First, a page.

Cameras are everywhere these days. Even if we don’t own what we traditionally think of as a camera, there is always one in our pocket, built right into the device we use all the time – our phone. They have become so ubiquitous that the only way to truly appreciate what we’ve been afforded by digital technology is to take a look back at the history of photography and see how far we’ve come.
Around 2,500 years ago, both Chinese and Greek writers described how light shining through a pinhole into a dark room would form an upside-down image on the wall. It was not understood why the image was reproduced upside down, nor why light shining through a rectangular hole would take the shape of a cone. It would take another 1,600 years to answer that question.
Building off the observations of refracted light through a pinhole, Iraqi scientist Alhazen invented the camera obscura between 1011 and 1021. Unlike the pinhole ‘camera’ described by ancient Greeks and Chinese, the camera obscura was able to preserve color and perspective. Though the refracted image was not recorded in any way, by the 1500’s famous painters like Michelangelo were tracing the images produced by cameras obscura to create incredibly realistic paintings. By the 1800’s, cameras obscura used mirrors to flip the upside-down images back up-right.
The heliograph, invented in 1826 by Frenchman Nicephore Niepce, was a great leap forward—the true predecessor to the modern camera. It was able to create a permanent photograph—not just an image—by projecting light onto a pane of glass coated in bitumen, which hardens when exposed to light. When washed with oil of lavender, only the hardened areas would remain on the pane, thereby creating an accurate black and white reproduction. The first photograph made from nature was called View from the Window at Le Gras (1827).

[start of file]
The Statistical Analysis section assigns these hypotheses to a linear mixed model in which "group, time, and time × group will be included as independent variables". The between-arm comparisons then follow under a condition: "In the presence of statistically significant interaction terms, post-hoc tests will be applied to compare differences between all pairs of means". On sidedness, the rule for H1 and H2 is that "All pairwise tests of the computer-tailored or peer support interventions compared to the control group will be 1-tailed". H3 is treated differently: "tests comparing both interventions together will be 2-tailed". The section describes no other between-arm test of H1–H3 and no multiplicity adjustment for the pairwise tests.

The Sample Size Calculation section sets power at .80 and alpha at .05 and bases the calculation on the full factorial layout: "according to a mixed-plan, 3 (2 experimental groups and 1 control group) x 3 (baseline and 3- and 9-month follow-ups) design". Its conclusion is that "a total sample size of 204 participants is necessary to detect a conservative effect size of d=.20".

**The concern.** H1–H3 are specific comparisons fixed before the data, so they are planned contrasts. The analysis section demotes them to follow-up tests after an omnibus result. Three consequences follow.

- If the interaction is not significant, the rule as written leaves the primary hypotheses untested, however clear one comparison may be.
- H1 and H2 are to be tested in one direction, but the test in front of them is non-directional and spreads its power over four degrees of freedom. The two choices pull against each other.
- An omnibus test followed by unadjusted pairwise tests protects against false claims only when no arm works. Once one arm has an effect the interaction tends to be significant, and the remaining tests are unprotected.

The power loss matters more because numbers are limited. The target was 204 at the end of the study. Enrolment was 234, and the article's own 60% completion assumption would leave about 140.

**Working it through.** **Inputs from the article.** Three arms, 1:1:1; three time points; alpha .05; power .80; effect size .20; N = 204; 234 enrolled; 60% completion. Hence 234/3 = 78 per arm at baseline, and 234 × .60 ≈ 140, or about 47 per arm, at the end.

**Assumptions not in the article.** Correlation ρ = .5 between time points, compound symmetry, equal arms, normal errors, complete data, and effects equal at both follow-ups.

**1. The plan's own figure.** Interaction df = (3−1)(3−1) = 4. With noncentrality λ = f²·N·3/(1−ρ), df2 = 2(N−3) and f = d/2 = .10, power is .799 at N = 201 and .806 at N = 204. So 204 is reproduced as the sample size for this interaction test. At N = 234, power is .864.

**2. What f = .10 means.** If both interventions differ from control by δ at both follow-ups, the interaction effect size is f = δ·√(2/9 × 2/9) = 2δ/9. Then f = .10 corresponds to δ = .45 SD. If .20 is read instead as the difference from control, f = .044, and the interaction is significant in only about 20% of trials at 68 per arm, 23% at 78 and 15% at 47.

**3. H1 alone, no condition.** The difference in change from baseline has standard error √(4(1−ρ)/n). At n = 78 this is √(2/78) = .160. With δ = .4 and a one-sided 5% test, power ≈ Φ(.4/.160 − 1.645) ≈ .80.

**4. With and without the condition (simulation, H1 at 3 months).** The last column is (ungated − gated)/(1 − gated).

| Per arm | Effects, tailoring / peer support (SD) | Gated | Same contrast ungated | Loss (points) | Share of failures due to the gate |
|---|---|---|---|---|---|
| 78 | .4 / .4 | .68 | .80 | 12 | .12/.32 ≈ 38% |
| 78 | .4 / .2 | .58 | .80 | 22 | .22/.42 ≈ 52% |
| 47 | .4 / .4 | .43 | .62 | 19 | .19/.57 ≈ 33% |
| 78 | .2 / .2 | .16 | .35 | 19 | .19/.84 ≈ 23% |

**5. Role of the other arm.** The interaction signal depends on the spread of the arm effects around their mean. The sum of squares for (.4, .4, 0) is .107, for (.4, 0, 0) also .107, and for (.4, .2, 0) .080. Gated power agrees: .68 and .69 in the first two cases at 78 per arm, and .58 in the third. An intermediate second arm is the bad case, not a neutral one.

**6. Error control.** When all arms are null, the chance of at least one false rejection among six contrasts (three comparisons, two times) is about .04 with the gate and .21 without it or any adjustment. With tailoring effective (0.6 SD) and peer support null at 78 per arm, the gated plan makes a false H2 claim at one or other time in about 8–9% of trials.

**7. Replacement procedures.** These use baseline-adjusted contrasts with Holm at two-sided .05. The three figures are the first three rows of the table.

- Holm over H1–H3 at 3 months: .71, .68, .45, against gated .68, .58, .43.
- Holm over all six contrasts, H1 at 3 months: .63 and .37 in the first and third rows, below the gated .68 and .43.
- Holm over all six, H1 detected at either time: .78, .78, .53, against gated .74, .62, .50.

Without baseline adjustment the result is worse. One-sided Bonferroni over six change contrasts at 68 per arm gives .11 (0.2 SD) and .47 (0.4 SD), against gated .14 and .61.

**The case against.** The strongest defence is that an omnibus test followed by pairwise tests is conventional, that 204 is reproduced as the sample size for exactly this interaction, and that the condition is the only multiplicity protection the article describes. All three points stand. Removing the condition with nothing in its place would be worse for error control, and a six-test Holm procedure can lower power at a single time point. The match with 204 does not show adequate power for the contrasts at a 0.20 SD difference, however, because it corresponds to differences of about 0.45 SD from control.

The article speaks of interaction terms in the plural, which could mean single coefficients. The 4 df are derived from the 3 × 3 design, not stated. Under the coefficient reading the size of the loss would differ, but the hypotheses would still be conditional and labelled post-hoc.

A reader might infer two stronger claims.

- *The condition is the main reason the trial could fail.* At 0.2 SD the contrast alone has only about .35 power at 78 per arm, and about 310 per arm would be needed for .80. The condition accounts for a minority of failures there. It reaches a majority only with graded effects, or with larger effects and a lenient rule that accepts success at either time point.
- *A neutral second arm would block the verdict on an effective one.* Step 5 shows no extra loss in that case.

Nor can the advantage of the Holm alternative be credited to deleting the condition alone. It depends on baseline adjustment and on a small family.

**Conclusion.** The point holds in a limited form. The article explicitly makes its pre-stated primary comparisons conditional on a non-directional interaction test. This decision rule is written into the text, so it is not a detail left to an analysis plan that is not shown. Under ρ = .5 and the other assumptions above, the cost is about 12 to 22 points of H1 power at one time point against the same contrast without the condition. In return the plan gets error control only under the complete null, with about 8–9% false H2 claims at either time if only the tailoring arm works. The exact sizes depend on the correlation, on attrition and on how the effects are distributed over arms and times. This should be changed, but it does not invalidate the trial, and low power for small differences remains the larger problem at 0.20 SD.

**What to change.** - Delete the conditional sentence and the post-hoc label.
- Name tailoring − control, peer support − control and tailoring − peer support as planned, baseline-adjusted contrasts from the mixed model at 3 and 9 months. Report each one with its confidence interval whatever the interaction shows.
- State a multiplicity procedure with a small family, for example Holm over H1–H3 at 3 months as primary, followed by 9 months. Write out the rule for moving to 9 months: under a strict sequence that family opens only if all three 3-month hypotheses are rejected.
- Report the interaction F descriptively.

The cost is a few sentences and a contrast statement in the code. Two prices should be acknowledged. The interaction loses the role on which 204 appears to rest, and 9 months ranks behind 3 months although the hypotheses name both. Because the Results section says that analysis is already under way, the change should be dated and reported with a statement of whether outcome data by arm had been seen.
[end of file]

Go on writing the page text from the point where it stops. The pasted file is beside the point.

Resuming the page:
The seminal development in photographic technology was the heliograph, though the daguerreotype, a simplified form of the heliograph, is the grandfather of the modern camera. It was a small, lightweight wooden box that used a brass-silver plate sensitized by iodine vapor. Camera exposure time was around 20 minutes, meaning anything not in frame for 20 minutes would appear as a blur or not appear at all. These techniques were being developed independently but simultaneously in both England and France where Fax Talbot was working though unbeknownst to Dagueerre on the same methodology.
After the daguerreotype, photographic technology progressed quickly, bringing down size and reducing shutter time. With the invention of celluloid film in 1884, photography entered the modern age. The first ready-to-use camera, the Kodak, was created in 1888 By George Eastman. By 1913, hand-held 35mm cameras that resemble our single lens reflect cameras were being produced in Germany. Between 1913 and 1975 when the first digital camera was invented, there were many developments in film photography:
• Zoom was introduced (1932)
• Camera size was reduced with roll film (1933)
• Roof pentaprism situated viewfinders above the lens (1948)
• Auto-exposure was developed by Canon in 1978
• Minolta implemented auto-focus in 1985.
As you well know, camera innovation didn’t end in 1985. To continue our educational series on the history of photography, keep an eye out for our upcoming blog on the Digital Age and its implications in the world of photography. Steinberg Photography runs workshops on landscape photography, post-production workflow and techniques, and guides travel adventures to capture stunning imagery. We also sell fine art prints, coffee table books, calendars, and notecards. Visit our homepage for complete information.